Olympus UK E-System User Group
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Foto Fair Post your photos for friendly, non-critical feedback. This is the place to show pictures if you aren't yet ready for full-blooded critique, or simply want to share an interesting picture with other e-group visitors.

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Harold Gough Harold Gough is offline
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What Are These?

Let's see what suggestions we get.

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Imageryone Imageryone is offline
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Re: What Are These?

Crassula ?
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Harold Gough Harold Gough is offline
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Re: What Are These?

Mammillaria bertholdii (aka what are these?)

This is one of the extreme forms of pectinate (comb-like) spines on a cactus I have seen, The model:

https://cdn0.rubylane.com/shops/8574...8-01.1L.jpg?14 (Copy and paste to avoid copyright issues).

I refer to the size of them, as well as the way they are held away from the stem on such long tubercule:

http://www.microscopy-uk.org.uk/mag/.../bj-cacti.html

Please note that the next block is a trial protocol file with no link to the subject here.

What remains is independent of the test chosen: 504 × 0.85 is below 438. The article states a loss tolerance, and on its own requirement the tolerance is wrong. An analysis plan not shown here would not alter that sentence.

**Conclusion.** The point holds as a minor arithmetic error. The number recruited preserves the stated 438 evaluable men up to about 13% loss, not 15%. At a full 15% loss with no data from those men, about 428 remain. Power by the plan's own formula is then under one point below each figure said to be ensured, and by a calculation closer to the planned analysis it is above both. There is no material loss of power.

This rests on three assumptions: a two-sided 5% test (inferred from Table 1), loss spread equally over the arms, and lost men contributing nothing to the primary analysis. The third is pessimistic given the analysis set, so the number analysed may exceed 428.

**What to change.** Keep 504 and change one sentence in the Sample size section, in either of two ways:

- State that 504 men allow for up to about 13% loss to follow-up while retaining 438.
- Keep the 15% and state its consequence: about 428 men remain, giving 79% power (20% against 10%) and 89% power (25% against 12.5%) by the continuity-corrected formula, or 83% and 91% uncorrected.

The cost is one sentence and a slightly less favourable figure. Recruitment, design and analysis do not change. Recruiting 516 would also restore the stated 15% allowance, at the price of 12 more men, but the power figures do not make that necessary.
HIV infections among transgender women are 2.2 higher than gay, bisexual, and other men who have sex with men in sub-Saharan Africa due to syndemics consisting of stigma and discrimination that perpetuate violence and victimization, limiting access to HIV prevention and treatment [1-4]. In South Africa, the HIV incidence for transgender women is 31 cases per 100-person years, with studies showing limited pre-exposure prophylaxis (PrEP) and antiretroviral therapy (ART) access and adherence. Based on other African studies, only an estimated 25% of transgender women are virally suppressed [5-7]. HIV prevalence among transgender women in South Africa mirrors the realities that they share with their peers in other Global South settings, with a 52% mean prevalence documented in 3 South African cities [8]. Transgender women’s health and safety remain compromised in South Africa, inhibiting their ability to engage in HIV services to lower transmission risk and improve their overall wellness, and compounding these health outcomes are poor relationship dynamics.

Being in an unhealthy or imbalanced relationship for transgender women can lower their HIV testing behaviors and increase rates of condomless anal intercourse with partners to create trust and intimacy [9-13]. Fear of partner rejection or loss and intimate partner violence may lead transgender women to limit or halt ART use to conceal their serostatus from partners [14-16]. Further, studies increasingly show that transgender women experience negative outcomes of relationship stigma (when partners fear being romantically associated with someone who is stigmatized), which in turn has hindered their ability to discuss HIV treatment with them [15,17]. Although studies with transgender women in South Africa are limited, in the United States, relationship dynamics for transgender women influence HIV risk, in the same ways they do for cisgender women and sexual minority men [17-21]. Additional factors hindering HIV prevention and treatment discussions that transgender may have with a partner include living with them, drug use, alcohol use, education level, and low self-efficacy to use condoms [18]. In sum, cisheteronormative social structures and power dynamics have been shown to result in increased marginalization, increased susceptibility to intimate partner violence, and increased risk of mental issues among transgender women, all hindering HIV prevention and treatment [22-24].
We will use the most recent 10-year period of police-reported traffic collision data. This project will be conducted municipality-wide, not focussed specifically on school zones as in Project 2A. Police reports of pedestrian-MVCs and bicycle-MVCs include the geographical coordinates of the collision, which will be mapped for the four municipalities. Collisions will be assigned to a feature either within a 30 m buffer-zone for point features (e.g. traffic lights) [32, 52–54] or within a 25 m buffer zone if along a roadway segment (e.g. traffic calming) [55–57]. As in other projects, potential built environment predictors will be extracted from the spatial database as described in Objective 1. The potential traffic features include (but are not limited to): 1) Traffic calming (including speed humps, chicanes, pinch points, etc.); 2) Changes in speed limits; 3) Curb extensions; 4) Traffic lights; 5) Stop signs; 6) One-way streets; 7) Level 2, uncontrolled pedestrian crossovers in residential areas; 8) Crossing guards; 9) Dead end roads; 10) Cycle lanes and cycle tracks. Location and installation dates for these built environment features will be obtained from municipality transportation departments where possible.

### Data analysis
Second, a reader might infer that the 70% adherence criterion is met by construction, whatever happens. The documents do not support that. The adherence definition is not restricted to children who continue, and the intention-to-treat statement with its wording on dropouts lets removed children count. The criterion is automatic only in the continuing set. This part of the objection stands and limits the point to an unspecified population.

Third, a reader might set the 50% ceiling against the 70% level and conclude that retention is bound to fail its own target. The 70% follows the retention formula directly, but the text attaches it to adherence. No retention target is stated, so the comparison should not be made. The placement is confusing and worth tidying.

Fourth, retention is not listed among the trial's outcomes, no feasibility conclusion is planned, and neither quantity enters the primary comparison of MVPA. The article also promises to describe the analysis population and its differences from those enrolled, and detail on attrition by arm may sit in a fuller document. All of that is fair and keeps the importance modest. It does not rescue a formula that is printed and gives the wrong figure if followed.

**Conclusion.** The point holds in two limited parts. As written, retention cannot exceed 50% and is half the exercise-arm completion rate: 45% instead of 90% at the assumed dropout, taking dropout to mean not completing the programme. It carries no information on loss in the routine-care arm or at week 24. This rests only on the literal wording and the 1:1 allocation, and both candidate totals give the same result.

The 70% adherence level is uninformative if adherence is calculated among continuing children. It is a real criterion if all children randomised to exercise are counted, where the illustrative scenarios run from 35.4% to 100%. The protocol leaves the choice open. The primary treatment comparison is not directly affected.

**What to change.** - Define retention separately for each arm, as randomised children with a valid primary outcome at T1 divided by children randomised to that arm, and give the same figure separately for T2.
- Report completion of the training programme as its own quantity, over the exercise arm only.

The flowers are borne at the bases of the tubercules, not on their tips. What looks like pollen is something else, fine wooly material of plant origin.

This is a cactus with pectinate spines on the areoles:

https://en.wikipedia.org/wiki/Areole

http://www.llifle.com/Encyclopedia/C...ria_bertholdii

Mammillaria bertholdii is new species described by Thomas Linzen in 2014:

http://mammillaria.forumotion.net/t2...ldii-spec-nova

I obtained the plant this week. It is finger-tip size, grown as a graft, which accelerates the growth, perhaps exaggerating the spread of the tubercules.

A radio news item yesterday said that succulents are becoming very fashionable in Europe, with growers struggling to meet the demand. Cacti are in the family Cactaceae, whereas other succulents occur in numerous plant families. There is no such thing as “a cacti”, a term used by the uniformed, not only for “a cactus”, the correct form (you wouldn’t say “a mice” would you?), but also to any succulent.

Olympus EM-1, Oshiro 2:1 60mm macro, triple TTL off-camera flash.

The stereos are crosseye.

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